Hockey Night in St. Petersburg on the Dying Ruble

     Look at this ticket below. 50 rubles to see professional hockey in Russia! That’s about 70 cents. I am not sure exactly because the ruble is free-falling. ATTENTION: THE RUBLE IS SEVERELY ILL! NO ONE CALL A DOCTOR! It’s lost 10% just in the last two weeks. It was 63 to the dollar when I arrived and now it is over 70. I am afraid to take too much out of the ATM at one time. My Russian friends get angry when I tell them I do a little dance in front of moneychangers, but look at this chart of the exchange rate over the last five years. It’s been hovering around 30 forever, so I am allowed this one summer of affordable Russian travel. Thank you. Now pass the caviar.

hockey ticket

     I believe it was only 100 rubles for the best seats, but I didn’t even think of it. Sometimes my mentality is as if I have lived through the Depression or my parents were sharecroppers.

hockey arena

     The remarkable thing about the evening was how unremarkable everything was. It was just a Russian version of pro hockey with some local differences, but it was all fine and good. I had flashbacks to the last time I went to a sports event in Russia (see Memory Lane below) so I had low expectations. By now I have accepted that my last trip to Russia was the ancient past.

kiss cam

     The kiss cam. See? Some things are transcultural, if that is a word (and even if it isn’t, go get the domain name; yet another free business idea from The Dromomaniac.) If you aren’t familiar with the kiss cam, here is a minute of kiss cam video.

hockey cheerleaders

     These cheerleaders kept jumping into the viewfinder of my camera every time I tried to take a photo. So needy for attention.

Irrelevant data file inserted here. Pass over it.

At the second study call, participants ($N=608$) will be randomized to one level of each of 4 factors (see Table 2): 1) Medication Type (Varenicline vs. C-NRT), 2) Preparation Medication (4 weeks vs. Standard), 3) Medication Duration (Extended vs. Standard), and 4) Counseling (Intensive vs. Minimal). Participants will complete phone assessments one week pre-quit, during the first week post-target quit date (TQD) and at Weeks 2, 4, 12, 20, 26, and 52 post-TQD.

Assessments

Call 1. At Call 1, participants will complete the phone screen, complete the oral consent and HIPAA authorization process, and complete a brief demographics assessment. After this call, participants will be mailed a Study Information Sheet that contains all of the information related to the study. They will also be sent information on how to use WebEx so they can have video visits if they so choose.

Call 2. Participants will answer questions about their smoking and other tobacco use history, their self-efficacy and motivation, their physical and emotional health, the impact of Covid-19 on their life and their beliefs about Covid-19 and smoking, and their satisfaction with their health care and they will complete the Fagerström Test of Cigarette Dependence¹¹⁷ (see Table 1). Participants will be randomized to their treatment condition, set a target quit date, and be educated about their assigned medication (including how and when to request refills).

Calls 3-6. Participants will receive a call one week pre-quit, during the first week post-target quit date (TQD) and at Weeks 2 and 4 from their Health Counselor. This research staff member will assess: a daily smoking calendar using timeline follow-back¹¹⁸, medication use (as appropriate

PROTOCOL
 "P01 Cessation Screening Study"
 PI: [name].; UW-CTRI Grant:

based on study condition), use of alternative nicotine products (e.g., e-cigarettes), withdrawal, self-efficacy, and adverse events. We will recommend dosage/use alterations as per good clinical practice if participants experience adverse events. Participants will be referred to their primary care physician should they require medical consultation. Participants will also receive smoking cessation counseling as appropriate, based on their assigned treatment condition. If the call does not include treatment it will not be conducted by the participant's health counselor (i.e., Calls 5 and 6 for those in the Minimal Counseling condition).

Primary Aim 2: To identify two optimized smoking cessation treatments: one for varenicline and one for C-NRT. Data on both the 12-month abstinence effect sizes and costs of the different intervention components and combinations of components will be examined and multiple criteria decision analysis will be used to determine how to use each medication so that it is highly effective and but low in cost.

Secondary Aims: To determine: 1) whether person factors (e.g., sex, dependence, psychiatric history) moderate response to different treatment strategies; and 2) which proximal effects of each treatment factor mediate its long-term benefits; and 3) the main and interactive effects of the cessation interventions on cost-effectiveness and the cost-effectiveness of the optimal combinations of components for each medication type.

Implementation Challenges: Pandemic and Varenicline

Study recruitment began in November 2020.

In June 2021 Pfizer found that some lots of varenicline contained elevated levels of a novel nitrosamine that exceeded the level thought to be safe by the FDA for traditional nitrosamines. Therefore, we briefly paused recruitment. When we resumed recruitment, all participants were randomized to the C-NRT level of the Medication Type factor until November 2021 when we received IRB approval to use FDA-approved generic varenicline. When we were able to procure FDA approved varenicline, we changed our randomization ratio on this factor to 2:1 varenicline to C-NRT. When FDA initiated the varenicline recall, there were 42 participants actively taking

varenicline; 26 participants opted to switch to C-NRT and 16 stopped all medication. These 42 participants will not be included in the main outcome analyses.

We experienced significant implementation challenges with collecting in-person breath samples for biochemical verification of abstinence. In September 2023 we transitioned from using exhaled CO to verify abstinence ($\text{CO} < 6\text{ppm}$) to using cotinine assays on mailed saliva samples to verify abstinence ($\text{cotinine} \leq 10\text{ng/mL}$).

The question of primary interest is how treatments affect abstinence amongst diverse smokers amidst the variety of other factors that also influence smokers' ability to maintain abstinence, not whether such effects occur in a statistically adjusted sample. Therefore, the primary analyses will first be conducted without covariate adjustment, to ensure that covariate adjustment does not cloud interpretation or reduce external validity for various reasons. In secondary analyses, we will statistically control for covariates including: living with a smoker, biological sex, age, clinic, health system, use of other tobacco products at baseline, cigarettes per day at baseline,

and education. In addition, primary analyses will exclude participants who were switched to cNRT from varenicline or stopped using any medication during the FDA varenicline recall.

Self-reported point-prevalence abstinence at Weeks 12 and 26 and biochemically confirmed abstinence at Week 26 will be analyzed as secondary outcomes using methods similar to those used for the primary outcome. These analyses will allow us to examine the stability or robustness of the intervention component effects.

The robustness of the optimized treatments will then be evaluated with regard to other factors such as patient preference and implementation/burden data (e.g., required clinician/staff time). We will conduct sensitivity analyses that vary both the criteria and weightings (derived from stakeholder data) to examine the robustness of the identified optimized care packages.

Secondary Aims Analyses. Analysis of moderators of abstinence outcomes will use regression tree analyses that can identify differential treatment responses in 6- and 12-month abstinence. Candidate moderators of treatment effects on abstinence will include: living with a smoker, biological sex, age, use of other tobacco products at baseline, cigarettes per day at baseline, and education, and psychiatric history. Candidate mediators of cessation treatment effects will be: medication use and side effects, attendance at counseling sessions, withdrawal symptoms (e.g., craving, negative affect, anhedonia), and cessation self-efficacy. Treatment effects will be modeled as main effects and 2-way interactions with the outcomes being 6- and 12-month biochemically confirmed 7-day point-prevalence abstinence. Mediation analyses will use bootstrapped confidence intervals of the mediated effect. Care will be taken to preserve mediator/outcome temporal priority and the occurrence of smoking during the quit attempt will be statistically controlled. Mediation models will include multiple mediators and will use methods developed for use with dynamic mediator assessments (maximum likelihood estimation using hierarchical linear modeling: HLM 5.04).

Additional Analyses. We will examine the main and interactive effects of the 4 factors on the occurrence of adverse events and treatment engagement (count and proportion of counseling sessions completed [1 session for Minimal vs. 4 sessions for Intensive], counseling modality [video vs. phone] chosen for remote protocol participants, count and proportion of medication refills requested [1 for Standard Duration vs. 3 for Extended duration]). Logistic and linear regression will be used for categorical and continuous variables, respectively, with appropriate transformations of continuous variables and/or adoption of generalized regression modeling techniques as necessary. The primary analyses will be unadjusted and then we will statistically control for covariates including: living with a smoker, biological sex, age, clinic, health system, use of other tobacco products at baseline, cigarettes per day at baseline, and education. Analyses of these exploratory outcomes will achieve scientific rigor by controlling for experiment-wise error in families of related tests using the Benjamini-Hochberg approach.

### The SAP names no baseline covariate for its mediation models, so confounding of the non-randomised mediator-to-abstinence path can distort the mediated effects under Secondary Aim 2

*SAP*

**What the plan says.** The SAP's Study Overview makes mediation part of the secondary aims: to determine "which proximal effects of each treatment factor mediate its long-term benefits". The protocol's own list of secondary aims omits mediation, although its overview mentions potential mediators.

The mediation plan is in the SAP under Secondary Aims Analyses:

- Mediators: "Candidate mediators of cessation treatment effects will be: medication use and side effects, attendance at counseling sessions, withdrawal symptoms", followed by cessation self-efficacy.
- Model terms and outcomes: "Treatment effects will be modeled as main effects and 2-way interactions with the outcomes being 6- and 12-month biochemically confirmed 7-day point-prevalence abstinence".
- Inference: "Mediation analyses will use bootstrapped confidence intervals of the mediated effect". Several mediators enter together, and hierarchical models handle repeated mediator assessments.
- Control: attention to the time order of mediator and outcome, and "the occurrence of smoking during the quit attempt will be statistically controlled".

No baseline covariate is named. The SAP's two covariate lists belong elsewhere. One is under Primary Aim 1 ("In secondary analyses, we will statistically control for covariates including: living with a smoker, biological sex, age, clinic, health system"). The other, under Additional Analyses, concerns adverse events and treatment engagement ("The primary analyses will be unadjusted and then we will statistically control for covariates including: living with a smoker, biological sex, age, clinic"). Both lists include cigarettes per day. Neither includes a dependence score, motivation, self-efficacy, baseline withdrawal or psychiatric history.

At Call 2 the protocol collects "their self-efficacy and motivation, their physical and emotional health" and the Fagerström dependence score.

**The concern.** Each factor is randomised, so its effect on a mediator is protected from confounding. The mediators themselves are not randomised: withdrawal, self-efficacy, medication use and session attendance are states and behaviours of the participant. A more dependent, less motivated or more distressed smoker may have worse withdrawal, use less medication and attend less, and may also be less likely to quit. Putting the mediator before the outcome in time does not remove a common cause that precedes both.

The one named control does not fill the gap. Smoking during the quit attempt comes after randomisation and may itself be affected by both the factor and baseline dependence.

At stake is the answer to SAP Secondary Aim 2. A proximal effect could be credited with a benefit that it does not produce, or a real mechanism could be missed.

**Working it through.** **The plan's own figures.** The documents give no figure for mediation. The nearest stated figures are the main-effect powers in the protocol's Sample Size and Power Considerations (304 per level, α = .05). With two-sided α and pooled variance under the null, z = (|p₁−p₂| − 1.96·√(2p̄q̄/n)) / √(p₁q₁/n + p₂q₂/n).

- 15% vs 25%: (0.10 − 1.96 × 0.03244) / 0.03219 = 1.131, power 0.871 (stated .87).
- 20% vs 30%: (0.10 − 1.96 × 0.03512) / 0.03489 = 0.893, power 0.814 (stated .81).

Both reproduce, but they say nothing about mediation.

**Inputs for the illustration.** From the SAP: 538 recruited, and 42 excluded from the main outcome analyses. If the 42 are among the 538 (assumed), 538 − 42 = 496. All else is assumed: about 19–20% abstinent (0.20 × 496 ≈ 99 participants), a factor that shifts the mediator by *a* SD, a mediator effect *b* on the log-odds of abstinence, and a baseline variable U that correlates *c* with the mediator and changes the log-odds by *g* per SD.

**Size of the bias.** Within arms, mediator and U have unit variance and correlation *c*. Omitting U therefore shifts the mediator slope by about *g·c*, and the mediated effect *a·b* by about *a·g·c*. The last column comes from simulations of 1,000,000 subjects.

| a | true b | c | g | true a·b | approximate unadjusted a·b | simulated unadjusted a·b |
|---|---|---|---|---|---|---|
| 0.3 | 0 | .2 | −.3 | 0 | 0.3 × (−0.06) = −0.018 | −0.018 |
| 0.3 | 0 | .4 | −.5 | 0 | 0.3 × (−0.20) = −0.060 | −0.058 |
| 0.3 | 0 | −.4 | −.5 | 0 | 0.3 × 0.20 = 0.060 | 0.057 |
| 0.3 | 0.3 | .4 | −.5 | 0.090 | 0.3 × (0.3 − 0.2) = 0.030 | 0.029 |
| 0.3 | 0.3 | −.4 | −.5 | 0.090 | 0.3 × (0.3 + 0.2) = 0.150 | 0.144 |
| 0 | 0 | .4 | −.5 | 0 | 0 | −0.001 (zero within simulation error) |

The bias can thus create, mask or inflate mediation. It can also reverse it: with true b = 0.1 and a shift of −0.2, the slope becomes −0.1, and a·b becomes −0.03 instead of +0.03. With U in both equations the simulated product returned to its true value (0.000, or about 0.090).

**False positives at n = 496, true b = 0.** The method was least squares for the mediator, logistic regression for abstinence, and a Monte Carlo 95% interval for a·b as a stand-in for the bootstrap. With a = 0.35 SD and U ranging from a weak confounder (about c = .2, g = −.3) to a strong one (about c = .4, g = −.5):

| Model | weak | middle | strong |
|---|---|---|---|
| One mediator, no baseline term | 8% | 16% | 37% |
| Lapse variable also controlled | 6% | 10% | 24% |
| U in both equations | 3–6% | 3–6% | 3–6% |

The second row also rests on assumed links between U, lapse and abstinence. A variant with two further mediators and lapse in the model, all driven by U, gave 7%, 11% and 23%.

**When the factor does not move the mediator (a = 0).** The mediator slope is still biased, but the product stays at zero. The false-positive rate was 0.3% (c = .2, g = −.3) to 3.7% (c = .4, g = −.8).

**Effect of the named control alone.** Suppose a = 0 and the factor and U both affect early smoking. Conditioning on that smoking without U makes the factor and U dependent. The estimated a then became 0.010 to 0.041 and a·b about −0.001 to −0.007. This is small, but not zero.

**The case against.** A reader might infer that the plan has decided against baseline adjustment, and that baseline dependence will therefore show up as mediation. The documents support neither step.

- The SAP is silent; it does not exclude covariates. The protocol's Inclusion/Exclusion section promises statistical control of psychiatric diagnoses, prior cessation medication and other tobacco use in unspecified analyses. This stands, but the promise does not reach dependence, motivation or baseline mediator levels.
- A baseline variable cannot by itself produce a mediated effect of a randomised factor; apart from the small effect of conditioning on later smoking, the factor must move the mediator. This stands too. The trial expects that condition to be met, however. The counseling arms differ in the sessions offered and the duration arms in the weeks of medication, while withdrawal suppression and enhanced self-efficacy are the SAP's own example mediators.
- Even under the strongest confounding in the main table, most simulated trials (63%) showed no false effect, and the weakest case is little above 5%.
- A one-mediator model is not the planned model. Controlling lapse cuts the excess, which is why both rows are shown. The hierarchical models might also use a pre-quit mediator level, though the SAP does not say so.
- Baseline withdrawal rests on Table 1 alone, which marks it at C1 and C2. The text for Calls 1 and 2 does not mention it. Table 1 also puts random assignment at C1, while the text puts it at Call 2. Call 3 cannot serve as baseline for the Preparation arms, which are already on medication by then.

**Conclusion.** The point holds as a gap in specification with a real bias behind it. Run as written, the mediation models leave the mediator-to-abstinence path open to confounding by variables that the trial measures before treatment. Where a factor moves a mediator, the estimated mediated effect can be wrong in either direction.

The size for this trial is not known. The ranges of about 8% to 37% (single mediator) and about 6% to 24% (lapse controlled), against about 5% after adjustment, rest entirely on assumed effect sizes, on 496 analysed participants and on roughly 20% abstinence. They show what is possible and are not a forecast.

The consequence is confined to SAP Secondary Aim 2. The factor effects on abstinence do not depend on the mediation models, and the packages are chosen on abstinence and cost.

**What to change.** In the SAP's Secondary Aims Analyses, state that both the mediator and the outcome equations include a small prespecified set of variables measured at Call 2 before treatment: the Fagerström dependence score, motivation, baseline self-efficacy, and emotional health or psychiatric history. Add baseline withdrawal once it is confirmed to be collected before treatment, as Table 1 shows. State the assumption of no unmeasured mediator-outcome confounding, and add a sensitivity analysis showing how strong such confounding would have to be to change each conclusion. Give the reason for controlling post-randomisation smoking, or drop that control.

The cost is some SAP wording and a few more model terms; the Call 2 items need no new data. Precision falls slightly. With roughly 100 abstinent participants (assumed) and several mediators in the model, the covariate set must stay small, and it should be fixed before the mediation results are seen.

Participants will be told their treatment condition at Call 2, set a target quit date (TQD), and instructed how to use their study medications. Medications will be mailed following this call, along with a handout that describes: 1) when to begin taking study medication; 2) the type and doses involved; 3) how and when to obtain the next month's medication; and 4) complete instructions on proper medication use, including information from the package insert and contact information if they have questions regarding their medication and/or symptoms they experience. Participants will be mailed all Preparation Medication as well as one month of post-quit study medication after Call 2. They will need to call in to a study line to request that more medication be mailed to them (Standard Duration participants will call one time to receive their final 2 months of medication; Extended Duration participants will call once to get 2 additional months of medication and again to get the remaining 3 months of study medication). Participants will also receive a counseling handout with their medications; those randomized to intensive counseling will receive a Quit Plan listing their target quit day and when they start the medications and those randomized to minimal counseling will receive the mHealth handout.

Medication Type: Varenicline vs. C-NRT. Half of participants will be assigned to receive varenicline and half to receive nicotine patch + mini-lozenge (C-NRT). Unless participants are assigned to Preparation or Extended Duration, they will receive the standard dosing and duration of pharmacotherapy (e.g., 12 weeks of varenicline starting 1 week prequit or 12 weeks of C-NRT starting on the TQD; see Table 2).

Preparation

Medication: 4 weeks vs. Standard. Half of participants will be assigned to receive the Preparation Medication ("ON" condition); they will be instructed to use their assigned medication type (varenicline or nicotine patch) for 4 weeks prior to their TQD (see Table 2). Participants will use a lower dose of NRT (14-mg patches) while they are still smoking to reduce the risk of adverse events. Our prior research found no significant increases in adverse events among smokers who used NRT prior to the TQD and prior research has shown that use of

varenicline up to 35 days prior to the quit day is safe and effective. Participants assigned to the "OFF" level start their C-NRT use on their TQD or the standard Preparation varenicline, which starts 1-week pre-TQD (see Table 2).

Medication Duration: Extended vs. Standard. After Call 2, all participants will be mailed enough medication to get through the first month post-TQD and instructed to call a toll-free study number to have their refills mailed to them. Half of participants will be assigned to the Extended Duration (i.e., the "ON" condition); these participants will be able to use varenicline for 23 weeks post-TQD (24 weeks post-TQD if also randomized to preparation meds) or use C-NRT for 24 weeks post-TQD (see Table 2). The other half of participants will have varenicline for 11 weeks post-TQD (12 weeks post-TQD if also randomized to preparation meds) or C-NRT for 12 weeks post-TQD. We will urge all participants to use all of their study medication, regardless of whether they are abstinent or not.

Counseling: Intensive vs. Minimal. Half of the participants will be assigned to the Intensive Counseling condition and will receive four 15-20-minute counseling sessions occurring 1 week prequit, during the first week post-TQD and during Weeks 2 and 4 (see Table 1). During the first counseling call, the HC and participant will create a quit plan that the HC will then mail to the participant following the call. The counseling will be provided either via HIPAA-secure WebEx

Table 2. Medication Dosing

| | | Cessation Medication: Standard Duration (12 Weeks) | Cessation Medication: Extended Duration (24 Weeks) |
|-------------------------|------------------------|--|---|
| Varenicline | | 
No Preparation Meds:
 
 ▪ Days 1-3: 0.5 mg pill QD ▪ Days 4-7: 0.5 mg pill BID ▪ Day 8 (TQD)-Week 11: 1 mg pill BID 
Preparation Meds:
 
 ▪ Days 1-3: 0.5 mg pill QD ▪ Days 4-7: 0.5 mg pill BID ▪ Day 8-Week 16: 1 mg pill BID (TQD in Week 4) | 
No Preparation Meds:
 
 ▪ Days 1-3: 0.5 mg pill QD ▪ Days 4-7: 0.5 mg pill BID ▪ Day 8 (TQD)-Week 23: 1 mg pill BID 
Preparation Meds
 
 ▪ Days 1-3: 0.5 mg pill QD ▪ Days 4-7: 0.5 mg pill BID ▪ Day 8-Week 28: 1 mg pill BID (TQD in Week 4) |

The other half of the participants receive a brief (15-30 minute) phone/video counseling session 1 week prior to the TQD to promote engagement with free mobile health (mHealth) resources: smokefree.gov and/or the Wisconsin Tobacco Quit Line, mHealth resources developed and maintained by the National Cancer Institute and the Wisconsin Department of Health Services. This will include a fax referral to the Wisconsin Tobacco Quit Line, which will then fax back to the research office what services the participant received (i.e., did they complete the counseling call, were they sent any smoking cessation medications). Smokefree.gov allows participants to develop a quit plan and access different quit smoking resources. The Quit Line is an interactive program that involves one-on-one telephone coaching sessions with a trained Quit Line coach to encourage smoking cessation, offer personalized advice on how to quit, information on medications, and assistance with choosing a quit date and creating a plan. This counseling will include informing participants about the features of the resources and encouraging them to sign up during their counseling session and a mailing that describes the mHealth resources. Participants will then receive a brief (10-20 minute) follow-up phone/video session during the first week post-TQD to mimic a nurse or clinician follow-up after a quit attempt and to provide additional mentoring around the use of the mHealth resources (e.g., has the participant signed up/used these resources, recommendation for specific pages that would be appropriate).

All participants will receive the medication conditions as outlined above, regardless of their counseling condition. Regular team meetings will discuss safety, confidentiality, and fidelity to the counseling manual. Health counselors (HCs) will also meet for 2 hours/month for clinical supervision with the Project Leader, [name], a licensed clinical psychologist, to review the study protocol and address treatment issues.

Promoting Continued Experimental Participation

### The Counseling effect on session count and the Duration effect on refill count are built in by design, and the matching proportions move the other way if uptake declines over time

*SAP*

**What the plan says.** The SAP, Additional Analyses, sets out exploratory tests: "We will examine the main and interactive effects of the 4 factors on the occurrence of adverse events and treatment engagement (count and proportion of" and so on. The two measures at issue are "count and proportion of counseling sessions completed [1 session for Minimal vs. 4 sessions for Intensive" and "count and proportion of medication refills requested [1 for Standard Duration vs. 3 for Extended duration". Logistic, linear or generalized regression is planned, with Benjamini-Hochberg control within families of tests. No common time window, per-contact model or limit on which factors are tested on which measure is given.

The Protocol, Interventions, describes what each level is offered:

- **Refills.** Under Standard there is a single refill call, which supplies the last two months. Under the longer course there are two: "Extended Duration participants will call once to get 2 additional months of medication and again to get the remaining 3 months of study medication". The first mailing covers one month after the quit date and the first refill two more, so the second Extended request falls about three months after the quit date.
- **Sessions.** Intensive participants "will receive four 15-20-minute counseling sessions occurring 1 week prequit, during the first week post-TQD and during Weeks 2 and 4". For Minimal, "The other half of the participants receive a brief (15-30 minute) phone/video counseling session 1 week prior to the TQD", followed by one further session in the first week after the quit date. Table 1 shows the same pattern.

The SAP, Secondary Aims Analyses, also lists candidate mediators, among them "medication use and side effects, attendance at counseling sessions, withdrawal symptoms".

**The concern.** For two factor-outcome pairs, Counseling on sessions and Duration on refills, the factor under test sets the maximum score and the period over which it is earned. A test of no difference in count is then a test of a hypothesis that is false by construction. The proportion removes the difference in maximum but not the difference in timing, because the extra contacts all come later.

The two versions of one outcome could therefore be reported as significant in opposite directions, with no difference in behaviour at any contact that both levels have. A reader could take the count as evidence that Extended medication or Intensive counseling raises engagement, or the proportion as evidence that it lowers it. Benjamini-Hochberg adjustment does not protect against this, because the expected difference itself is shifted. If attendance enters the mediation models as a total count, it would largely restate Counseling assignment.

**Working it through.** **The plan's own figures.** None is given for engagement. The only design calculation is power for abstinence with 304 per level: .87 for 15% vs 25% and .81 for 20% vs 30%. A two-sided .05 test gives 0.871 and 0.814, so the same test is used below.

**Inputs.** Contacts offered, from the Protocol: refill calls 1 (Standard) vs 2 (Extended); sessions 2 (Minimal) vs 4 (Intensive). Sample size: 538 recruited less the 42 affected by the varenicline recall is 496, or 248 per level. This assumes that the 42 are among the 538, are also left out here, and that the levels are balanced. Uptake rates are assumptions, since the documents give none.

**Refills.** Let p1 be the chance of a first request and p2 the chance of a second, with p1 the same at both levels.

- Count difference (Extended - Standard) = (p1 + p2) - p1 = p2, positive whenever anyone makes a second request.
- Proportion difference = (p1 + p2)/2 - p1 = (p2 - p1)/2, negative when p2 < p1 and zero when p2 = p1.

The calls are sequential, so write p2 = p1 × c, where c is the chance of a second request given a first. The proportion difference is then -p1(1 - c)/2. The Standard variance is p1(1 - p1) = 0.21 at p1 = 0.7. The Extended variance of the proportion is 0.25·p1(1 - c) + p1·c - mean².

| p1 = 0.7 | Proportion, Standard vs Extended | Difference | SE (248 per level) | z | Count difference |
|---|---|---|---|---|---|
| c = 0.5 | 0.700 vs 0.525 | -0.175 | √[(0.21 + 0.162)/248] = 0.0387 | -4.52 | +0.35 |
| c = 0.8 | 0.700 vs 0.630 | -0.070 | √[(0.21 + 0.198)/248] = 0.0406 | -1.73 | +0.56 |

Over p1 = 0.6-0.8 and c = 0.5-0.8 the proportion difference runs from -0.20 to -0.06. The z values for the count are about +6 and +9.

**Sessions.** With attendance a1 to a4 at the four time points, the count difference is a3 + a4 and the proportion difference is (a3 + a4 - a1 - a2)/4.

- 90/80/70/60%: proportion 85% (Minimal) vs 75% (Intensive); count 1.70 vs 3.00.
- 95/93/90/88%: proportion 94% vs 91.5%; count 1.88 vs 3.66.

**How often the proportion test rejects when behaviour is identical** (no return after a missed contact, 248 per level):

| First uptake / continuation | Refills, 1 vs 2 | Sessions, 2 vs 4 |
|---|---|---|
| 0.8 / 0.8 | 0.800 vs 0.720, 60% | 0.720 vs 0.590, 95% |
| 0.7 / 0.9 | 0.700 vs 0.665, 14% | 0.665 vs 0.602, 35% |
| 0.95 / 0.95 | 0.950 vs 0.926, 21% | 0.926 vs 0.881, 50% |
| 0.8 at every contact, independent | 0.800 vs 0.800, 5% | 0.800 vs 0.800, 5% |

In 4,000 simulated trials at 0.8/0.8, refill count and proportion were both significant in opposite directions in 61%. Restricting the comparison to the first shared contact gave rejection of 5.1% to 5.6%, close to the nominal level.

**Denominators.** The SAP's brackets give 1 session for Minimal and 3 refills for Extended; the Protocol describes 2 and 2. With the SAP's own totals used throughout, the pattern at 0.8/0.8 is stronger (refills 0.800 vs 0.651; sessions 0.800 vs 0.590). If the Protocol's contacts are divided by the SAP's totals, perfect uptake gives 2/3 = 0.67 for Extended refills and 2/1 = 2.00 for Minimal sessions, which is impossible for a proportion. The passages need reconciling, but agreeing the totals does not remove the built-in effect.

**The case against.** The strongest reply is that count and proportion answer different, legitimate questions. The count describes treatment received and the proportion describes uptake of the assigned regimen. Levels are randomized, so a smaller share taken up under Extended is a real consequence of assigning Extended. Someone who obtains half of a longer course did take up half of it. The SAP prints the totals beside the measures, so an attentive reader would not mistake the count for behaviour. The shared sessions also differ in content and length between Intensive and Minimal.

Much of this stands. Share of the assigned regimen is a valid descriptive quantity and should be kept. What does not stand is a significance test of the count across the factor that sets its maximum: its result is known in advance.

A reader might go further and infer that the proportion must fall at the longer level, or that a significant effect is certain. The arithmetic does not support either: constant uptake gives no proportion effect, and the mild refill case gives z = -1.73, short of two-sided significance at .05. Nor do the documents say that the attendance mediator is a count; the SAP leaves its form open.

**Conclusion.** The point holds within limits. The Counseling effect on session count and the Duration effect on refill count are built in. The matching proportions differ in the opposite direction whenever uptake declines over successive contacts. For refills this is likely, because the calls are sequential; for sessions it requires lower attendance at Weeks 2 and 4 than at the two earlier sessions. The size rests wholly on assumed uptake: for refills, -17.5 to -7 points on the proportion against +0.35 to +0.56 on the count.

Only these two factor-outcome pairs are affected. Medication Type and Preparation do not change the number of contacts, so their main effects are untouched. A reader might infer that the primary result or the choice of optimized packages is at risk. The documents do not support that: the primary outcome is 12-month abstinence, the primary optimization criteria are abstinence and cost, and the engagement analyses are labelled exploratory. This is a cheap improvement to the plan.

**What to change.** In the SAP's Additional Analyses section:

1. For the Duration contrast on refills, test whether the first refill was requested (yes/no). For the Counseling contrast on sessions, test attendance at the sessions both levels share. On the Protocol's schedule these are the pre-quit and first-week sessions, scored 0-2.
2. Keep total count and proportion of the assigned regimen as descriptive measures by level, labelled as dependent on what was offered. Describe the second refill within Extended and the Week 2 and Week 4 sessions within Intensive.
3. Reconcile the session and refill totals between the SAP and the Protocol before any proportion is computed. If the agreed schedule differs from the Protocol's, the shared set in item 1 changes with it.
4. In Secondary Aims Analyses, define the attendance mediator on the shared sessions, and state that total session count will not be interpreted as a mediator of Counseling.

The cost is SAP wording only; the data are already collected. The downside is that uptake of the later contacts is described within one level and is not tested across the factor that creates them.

hockey food

     I’m not sure what this is, and I thought of Robin MacAlpine, but I heard the national anthem and ran to my seat.

top shelf

     Top shelf goal from the mascot during intermission.

     Ilya Kovalchuk, a legitimate former NHL star, is the big draw in Russian pro hockey, though even he has to wonder about playing hockey in August. Here he is scoring on this penalty shot goal:

     SKA St. Petersburg is the reigning Russian champion but Sochi scored the first two goals. SKA woke up, scored the next five, and I left with a few minutes remaining into the warm St. Petersburg night, beating the foot traffic to the metro.
     Last time in Russia I went to a soccer match, Brazil vs. Russia. It was a big deal, a huge crowd in a huge stadium (Luzhniki?) but the facilities were so antiquated that if you wanted to use the toilet, you had to walk outside of the stadium and go next to a tree. I wouldn’t call it a fun-for-the-whole-family atmosphere either.
     Buy any professional sports tickets that cost 70 cents. At worst you can sell them on ebay. Maybe.
     Hey, if you made it this far, since you probably don’t like hockey, as a token of my appreciation I’ll send a postcard from Russia to the first person who leaves a comment below.
     Why don’t you stay with me? You can follow along with RSS, subscribe to an email feed, see what’s cooking on Facebook, pray that I’ll say something worth remembering on Twitter and if you are really slumming it, there’s always Google+. (I’ll follow you back!)

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Hockey Night in St. Petersburg on the Dying Ruble — 6 Comments

  1. Funny how the hockey player on the ticket still has CCCP on his chest. I love Russians but they’ll never learn 😉

  2. Well, where are my manners? A very belated thanks for your postcard, which sits here on my desk and attracts the odd glance from fellow office plankton. Little do they appreciate that it has been touched, and caressed by the black ballpoint pen of Kent Foster himself. Looking forward to your blogging this year. I’m driving to Magadan in August.

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